Generally, international law is a set of rules recognized as binding between states. It sets normative guidelines and provides international actors with a common conceptual framework. It also addresses issues of human rights, economics, and international interaction.
During the first decades after World War II, international law became truly international. In this period, a variety of agreements were signed to cover profound and mundane matters. These agreements negotiated through a consensus-building process, transforming individual state consent into community acceptance.
These agreements are known as treaties. A country can choose not to sign a treaty, or other countries can put pressure on it to do so. If a country violates a treaty, it can be sanctioned by the Security Council. This may include prosecution of violators.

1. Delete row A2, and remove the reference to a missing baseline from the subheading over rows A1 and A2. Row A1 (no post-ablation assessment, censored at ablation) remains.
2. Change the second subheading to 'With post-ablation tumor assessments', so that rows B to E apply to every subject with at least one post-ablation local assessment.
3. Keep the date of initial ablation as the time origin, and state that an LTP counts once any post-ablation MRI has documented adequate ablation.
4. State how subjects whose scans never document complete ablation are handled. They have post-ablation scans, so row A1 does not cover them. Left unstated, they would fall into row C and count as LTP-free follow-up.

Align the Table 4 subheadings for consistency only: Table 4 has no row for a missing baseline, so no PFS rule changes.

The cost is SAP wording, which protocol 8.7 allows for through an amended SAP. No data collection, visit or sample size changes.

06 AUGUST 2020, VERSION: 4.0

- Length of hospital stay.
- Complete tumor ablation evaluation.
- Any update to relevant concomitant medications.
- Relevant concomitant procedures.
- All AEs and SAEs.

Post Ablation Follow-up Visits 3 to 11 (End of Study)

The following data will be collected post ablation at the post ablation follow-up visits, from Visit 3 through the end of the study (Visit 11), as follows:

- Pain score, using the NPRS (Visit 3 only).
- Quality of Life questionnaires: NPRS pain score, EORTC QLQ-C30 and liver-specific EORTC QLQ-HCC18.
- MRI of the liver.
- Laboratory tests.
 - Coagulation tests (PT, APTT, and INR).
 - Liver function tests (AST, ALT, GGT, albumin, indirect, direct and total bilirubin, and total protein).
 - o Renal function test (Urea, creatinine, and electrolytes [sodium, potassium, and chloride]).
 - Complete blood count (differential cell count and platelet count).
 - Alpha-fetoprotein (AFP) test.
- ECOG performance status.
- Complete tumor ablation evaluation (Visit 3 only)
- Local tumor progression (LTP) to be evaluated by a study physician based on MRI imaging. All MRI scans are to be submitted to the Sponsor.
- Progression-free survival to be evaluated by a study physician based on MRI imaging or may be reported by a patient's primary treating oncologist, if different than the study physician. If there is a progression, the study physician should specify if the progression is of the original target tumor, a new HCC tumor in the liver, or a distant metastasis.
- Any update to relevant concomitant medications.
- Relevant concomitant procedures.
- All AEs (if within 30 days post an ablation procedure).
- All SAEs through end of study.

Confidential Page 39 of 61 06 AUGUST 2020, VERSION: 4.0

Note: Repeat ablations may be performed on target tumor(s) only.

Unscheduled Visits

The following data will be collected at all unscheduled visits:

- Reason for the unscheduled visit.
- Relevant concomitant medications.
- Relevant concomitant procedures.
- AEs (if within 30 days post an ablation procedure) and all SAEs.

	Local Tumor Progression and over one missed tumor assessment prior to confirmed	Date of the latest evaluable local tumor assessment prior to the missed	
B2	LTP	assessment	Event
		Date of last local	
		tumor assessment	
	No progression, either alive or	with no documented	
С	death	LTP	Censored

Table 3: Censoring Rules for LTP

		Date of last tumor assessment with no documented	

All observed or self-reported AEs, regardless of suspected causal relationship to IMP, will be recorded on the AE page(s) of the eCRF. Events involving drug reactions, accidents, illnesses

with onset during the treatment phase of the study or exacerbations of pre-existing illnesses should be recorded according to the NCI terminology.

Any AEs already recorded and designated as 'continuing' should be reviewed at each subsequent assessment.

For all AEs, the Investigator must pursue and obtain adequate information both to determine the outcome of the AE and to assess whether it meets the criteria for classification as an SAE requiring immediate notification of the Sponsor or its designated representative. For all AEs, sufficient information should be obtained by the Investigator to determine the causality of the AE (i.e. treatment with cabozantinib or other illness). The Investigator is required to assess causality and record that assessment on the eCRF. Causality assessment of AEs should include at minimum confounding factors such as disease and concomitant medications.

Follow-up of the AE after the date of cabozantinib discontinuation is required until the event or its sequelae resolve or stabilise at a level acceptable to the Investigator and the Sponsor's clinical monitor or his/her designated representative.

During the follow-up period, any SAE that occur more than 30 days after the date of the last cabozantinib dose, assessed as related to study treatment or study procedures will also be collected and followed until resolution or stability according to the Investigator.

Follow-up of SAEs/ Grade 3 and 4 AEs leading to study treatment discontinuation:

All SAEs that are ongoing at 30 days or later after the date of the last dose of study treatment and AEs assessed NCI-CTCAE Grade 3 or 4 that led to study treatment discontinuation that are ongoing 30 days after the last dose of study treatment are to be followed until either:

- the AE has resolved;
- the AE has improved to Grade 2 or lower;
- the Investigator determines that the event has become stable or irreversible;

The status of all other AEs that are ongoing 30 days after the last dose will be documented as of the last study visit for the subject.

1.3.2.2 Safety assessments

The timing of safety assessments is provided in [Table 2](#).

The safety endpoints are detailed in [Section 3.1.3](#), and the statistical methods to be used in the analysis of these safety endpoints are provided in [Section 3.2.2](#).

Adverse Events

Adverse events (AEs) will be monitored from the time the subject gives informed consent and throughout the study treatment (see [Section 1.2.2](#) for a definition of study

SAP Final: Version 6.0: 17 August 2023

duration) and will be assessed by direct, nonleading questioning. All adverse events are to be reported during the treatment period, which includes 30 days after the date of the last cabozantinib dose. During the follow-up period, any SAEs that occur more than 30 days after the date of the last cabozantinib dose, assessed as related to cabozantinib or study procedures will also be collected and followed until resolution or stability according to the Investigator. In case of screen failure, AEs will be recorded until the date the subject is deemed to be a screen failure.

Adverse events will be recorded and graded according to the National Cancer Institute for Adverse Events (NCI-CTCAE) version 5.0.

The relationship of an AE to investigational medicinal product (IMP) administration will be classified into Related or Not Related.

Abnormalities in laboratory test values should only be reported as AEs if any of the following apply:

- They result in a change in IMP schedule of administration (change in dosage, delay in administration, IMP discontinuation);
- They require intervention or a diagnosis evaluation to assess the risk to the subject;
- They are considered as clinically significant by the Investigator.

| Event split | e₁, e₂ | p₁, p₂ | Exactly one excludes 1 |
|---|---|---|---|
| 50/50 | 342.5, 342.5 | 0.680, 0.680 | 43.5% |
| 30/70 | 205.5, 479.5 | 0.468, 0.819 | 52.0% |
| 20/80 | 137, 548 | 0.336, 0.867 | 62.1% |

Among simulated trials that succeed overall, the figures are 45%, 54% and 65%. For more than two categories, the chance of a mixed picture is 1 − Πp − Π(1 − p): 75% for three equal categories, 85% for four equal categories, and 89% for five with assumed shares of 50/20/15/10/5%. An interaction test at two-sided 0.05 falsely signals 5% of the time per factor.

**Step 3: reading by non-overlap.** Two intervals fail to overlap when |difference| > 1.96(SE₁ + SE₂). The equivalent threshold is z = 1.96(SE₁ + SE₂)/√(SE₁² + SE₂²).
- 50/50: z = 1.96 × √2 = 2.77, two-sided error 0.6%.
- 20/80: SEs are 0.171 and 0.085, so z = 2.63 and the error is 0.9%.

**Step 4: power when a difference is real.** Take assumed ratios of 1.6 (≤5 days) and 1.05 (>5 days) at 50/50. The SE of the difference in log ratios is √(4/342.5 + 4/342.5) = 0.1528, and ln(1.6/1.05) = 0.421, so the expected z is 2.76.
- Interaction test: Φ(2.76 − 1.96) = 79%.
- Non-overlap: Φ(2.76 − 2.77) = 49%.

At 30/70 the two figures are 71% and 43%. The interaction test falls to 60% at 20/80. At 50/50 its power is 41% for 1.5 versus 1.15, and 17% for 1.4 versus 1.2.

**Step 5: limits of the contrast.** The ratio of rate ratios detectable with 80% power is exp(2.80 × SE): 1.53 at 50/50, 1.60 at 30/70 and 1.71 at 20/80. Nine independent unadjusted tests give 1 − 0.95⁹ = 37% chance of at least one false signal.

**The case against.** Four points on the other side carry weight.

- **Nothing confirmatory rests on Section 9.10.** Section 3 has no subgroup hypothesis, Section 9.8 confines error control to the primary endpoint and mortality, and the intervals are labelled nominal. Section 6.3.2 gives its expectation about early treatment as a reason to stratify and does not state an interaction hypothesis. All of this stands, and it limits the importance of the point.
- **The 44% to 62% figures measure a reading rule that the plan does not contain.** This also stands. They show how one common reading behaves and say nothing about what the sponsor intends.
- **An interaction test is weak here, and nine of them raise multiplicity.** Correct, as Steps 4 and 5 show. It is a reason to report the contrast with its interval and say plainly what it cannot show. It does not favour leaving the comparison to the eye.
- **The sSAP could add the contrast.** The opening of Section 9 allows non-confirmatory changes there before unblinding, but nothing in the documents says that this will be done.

The basic principle of international law is that states are equal. However, the concept of state sovereignty is relatively new. In the past, each country had its own system of governance. It was only after the creation of more governments in the 18th and 19th centuries that states began to assert their authority.
This influx of new countries, along with the expansion of international organizations, has led to an increase in international activity. This increased international activity has sparked an increase in the number and complexity of international legal issues.
The United Nations has a judicial branch, the International Court of Justice. The International Court of Justice is tasked with resolving disputes between states. In addition to resolving disputes, the International Court of Justice also provides advisory opinions on international law.